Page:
The sight of a high-ranking Chinese official standing alongside African leaders is becoming a familiar one. Pleasantries lead to talks lead to photocalls. These are usually followed by press conferences where a grateful African leader praises China's generosity, a Chinese leader will stress the mutual benefits of the partnership, and both sides will have a dig at old colonial powers' legacies in Africa.
The announcement that a Chinese bank will back a new railway venture in Kenya was one of these occasions. This particular project, to build a line connecting Kenyan cities Mombasa and Nairobi, will cost in the region of $3.8bn (£2.3bn, €2.8bn.) The line will link to Kampala in Uganda, Kigali in Rwanda, Bujumbura in Burundi and Juba South Sudan.
China's Eximbank will put up 90% of the costs, with Kenya covering the remainder. What's more, a subsidiary of the Chinese Communications Construction Co has been named as the main contractor.
The benefits for Kenya are obvious. Transportation costs are a crucial issue, weighing down growth across most of East Africa. The Nairobi government wants to bring those costs down.
Kenyan president Uhuru Kenyatta said it would be the biggest infrastructure project in post-colonial Kenya. There is no way that Kenya could fund this kind of project without outside investment. It simply does not have the cash flow.
As is the case with much of China's investments dealings across Africa, there was no obvious sign of what China would gain.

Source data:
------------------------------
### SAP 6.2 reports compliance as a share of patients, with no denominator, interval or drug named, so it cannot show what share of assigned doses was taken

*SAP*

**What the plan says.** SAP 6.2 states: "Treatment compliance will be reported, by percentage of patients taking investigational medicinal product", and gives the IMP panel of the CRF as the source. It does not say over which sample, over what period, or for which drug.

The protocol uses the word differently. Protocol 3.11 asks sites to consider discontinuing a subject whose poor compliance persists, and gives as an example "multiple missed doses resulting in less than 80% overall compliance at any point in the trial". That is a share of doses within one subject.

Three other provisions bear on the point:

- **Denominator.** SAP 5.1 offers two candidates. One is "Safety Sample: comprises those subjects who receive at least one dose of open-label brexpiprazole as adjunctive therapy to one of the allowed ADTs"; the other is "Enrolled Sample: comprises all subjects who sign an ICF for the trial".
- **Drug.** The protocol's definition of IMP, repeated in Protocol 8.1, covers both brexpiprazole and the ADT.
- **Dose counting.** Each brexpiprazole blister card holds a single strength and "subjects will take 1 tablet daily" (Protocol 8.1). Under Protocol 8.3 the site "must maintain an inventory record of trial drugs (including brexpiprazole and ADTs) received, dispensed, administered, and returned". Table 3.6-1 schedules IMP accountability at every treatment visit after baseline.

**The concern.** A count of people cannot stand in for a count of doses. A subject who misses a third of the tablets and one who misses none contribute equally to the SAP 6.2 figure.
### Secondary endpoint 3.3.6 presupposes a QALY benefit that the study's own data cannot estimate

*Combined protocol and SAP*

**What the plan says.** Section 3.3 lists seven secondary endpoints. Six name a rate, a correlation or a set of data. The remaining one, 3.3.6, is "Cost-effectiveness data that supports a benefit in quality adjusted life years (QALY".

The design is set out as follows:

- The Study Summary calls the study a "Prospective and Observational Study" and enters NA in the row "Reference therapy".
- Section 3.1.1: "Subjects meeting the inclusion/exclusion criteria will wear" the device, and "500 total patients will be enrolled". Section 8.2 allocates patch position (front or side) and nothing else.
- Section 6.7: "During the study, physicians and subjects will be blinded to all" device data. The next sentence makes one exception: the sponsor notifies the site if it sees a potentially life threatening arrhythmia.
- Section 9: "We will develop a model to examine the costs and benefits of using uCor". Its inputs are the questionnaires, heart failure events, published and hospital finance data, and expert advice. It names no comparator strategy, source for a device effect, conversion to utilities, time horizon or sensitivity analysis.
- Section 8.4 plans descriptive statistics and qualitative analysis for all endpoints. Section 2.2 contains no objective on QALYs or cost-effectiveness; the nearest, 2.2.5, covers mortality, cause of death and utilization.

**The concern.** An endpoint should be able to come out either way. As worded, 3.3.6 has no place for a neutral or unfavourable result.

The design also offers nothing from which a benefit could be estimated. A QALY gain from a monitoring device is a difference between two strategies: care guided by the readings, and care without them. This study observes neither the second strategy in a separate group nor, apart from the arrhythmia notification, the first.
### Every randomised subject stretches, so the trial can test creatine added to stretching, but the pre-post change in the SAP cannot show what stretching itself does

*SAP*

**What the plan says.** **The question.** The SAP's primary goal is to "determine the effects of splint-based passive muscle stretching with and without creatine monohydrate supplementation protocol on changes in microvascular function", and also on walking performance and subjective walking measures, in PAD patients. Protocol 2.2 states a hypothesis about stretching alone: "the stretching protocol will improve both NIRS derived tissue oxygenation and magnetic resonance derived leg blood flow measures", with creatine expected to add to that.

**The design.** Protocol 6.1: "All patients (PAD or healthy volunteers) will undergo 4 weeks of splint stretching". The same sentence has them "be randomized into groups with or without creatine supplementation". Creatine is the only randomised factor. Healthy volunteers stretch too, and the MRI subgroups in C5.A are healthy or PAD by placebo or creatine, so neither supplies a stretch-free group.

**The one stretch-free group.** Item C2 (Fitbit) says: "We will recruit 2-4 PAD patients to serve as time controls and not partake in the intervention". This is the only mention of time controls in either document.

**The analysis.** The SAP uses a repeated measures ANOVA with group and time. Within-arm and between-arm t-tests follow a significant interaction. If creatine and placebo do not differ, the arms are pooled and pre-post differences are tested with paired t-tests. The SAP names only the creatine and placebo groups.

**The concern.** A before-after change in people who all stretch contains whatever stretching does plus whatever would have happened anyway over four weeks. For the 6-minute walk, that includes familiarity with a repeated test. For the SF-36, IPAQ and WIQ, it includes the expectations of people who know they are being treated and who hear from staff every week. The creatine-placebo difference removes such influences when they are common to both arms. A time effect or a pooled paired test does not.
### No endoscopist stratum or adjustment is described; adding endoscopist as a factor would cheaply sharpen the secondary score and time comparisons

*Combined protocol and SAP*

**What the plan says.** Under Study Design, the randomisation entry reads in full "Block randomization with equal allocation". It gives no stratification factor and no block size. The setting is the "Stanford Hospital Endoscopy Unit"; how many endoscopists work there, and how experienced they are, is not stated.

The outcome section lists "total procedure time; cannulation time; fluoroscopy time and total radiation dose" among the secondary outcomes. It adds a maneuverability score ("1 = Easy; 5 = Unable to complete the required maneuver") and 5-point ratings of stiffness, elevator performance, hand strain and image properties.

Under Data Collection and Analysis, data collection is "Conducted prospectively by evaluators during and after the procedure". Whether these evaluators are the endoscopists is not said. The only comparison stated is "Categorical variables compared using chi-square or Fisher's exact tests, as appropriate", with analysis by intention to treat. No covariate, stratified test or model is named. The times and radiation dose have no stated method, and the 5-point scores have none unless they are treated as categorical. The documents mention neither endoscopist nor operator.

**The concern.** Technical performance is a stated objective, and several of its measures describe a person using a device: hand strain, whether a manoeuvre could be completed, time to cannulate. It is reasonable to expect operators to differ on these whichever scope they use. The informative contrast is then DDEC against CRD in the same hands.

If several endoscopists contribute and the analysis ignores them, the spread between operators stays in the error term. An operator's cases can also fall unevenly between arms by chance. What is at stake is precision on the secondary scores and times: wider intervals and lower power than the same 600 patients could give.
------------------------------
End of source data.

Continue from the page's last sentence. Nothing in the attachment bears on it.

Premier Li Keqiang told reporters: "The project demonstrates that there is equal cooperation and mutual benefit between China and the east African countries, and the railway is a very important part of transport infrastructure development."
There is a naive assumption among some that China's African investments are mere gifts without political strings attached, a rich country sharing its considerable wealth with a less fortunate continent.
Undoubtedly, the Chinese leadership is happy for that view to rise to the surface but in reality, the Sino-African relationship is driven by economics.
In the aftermath of Angola's civil war in 2002, China eagerly provided vast amounts of finance to Africa's second largest crude producer. The loans were backed by that very commodity that China, an industrial powerhouse, desperately needed to grow its economy. The Chinese premier visited the oil-rich state last week where a number agreements were signed, but not disclosed.
While those deals have obvious benefits on both sides, the rail project is not as clear-cut. It's a long-term investment, with long-term returns. Like its dealings with Angola, China is most likely to be looking at resources but in this case, over a longer period.
The construction will undoubtedly foster goodwill. With its vast investment in media and now long-term infrastructure projects, China is committing itself to the risky continent for decades to come.
A line linking five east African countries would make it easier for China to gain access to resources across a vast area of the continent. The Kenyan government has offered the Chinese something. Although it is not clear exactly what that is at the moment, it will become clear as the long-term relationship unfolds in the coming years.